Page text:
Washington County lies on the western border of the state of Idaho, and about five hundred miles from the Pacific coast. It contains a large area of land suited to various purposes. It has a population of over five thousand people. Its inhabitants are, generally speaking, enterprising and thrifty people, many of them having settled here in the early 6o”s and have remained ever since. The early settler devoted himself to stock-raising and placer-mining, and he thought that was all the county was fit for. But as the county began settling up it was soon found that anything which grew in a temperate climate would grow here. Discover your family's story. Enter a grandparent's name to get started. choose a state: Any AL AK AZ AR CA CO CT DE DC FL GA HI ID IL IN IA KS KY LA ME MD MA MI MN MS MO MT NE NV NH NJ NM NY NC ND OH OK OR PA RI SC SD TN TX UT VT VA WA WV WI WY INTL Start Now Washington County is now considered to be a kingdom within itself, as it produces everything necessary for comfort and happiness. Its resources are so varied that it would be impossible to mention all of them in this connection. Agriculture and kindred industries are pursued more at present than anything else. This in the...Read More
Collection: Illustrated History of the State of Idaho
For the following graphic and ably written article in regard to the attractions of the Payette valley we are indebted to a souvenir edition of the Payette Independent issued in March, 1898: The Payette valley lies in the southwestern part of Idaho, with its upper and narrow end extending far back into pine-clad mountains and its lower flaring into broad, fertile fields, terminating at the banks of the Snake river, just across whose waters rise the mountain peaks of Oregon. Its length is upward of forty miles, its width varying from two miles at the upper point to eight where it merges into the larger delta of the Snake. On its northern side rise foothills which succeed each other with in-creasing height until they are lost in the great chain of the Seven Devils mountains: on the south a long, low line of hills divides it from its sister valley, the Boise; and through it from end to end the Payette river, broad, deep, perennial, threads its way around innumerable islands. At its mouth, its gateway and outlet, within half a mile of the confluence of the Snake and Payette rivers, is the flourishing town of Payette: midway in its length, on its mesa or bench lands, is New Plymouth, a new community established on the co-operative principle: still farther up the valley is Falk’s Store, which in an...Read More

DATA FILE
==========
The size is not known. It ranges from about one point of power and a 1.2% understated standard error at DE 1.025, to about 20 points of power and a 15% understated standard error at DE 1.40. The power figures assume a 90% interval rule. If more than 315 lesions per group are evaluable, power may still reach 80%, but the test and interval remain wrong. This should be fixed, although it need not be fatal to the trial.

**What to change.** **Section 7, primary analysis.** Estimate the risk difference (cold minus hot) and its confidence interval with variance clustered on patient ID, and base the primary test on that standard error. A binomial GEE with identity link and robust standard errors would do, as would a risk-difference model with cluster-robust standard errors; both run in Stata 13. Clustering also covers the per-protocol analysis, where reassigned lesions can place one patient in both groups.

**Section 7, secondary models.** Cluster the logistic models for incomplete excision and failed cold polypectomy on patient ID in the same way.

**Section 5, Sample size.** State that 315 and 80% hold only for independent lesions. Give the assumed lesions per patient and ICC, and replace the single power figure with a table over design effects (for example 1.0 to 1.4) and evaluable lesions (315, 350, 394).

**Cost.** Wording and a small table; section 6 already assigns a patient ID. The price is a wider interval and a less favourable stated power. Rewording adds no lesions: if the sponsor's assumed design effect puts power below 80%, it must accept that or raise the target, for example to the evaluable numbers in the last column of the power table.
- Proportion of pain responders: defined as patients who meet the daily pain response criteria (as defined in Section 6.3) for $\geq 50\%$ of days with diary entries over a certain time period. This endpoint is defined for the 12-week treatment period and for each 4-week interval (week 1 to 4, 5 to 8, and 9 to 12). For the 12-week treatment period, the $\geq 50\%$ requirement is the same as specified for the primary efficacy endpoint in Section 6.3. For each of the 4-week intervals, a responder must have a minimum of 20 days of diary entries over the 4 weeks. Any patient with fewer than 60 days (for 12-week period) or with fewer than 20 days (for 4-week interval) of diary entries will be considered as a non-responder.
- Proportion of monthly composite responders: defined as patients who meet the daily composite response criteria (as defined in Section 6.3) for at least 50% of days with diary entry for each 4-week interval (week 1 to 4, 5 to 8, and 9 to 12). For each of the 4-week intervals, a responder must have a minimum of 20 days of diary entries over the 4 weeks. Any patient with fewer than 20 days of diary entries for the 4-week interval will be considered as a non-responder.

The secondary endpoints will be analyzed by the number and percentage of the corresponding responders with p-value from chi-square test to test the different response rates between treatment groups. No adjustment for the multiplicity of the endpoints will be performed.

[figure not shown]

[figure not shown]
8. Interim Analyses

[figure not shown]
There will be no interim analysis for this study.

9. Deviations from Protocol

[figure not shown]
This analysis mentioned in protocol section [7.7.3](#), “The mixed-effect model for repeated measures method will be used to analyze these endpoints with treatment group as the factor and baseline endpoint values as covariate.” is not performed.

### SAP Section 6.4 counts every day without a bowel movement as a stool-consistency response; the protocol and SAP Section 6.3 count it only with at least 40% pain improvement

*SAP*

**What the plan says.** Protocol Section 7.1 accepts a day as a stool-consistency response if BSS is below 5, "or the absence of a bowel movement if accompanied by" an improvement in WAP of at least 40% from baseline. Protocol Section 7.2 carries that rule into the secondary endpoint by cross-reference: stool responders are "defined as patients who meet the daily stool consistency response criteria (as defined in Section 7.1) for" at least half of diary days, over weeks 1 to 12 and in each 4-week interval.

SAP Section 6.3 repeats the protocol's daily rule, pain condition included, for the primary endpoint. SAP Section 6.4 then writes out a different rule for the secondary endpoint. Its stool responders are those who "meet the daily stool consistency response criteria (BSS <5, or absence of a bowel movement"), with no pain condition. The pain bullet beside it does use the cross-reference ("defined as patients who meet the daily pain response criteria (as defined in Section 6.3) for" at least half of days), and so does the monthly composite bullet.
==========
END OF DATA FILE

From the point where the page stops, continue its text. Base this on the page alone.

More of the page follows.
Boise, The Capital City The following descriptive article is an excerpt from the souvenir edition of the Boise Sentinel, issued in June 1897: So much has been said and written and sung of “Boise, the Beautiful,” that the task of saying any-thing new seems utterly hopeless; and of this there is little need. While those who have made their homes here from the beginning, and those who from year to year have come to stay, might naturally be expected to be most fervent in their praises, they have not always been the happiest in laying appropriate tributes before the shrine of the object of their love and admiration. Strangers and transient visitors have often been more fortunate in their offerings. Perhaps the first question that arises in the mind of a stranger in regard to this locality is why was it so named. After more than a third of a century has passed since the first human habitation was erected on the present site of the town, and after the story has been so often repeated in print, the inquiry continues to be daily made. Why Boise? Briefly, this is what the ancient chroniclers tell of the origin of the name: In the summer of 1834 a party of French Canadian voyagers, belonging to the expedition of Captain Bonneville (whose explorations and adventures were afterward immortalized by the pen...Read More
While not one of the most populous nor one of the most wealthy counties in the state, Bingham county does not by any means stand at the foot of the list. In 1891 the Idaho Register, published at Idaho Falls, in giving a description of Bingham County, stated that it was the largest county in the state. Its length was one hundred and seventy-six miles, its width ninety miles, and it contained about fourteen thousand square miles, or about eight million acres of land; it extended from the Montana line on the north to within about twenty-one miles of the Utah line on the south. By an act approved March 6, 1893, a strip of about fifty-six miles was taken from the south end of the county and a new county formed, called Bannock county, and by an act approved March 4, at the same session of the legislature, a strip of about seventy-five miles was taken from the north end, forming a new county, called Fremont. This left Bingham county about ninety miles east and west and about forty-five miles north and south. The central portion of the county is traversed by the Snake River, and what is known as the great Snake River valley composes a large part of the central portion of the county. It is a very fertile section of country. The most extensive yield...Read More